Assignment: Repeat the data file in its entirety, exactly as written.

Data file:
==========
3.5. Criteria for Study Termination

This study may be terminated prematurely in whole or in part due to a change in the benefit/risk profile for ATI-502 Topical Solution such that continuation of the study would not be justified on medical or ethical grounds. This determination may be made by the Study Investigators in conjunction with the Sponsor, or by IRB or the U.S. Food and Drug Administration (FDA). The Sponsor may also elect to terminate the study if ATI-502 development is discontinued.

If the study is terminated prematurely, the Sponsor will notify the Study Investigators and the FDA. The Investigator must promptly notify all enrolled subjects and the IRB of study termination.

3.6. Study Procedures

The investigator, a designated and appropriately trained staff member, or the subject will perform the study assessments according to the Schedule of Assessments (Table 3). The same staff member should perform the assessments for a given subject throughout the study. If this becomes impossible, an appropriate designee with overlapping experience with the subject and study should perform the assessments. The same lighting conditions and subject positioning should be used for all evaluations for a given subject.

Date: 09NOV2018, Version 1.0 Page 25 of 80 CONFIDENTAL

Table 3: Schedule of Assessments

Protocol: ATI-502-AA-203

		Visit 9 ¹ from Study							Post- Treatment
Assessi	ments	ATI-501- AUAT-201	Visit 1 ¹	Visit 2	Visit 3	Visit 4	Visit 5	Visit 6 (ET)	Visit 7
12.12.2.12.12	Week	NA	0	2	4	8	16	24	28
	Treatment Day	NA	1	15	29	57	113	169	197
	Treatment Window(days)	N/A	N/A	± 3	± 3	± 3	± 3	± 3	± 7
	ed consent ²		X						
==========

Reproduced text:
3.5. Criteria for Study Termination

This study may be terminated prematurely in whole or in part due to a change in the benefit/risk profile for ATI-502 Topical Solution such that continuation of the study would not be justified on medical or ethical grounds. This determination may be made by the Study Investigators in conjunction with the Sponsor, or by IRB or the U.S. Food and Drug Administration (FDA). The Sponsor may also elect to terminate the study if ATI-502 development is discontinued.

If the study is terminated prematurely, the Sponsor will notify the Study Investigators and the FDA. The Investigator must promptly notify all enrolled subjects and the IRB of study termination.

3.6. Study Procedures

The investigator, a designated and appropriately trained staff member, or the subject will perform the study assessments according to the Schedule of Assessments (Table 3). The same staff member should perform the assessments for a given subject throughout the study. If this becomes impossible, an appropriate designee with overlapping experience with the subject and study should perform the assessments. The same lighting conditions and subject positioning should be used for all evaluations for a given subject.

Date: 09NOV2018, Version 1.0 Page 25 of 80 CONFIDENTAL

Table 3: Schedule of Assessments

Protocol: ATI-502-AA-203

		Visit 9 ¹ from Study							Post- Treatment
Assessi	ments	ATI-501- AUAT-201	Visit 1 ¹	Visit 2	Visit 3	Visit 4	Visit 5	Visit 6 (ET)	Visit 7
12.12.2.12.12	Week	NA	0	2	4	8	16	24	28
	Treatment Day	NA	1	15	29	57	113	169	197
	Treatment Window(days)	N/A	N/A	± 3	± 3	± 3	± 3	± 3	± 7
	ed consent ²		X						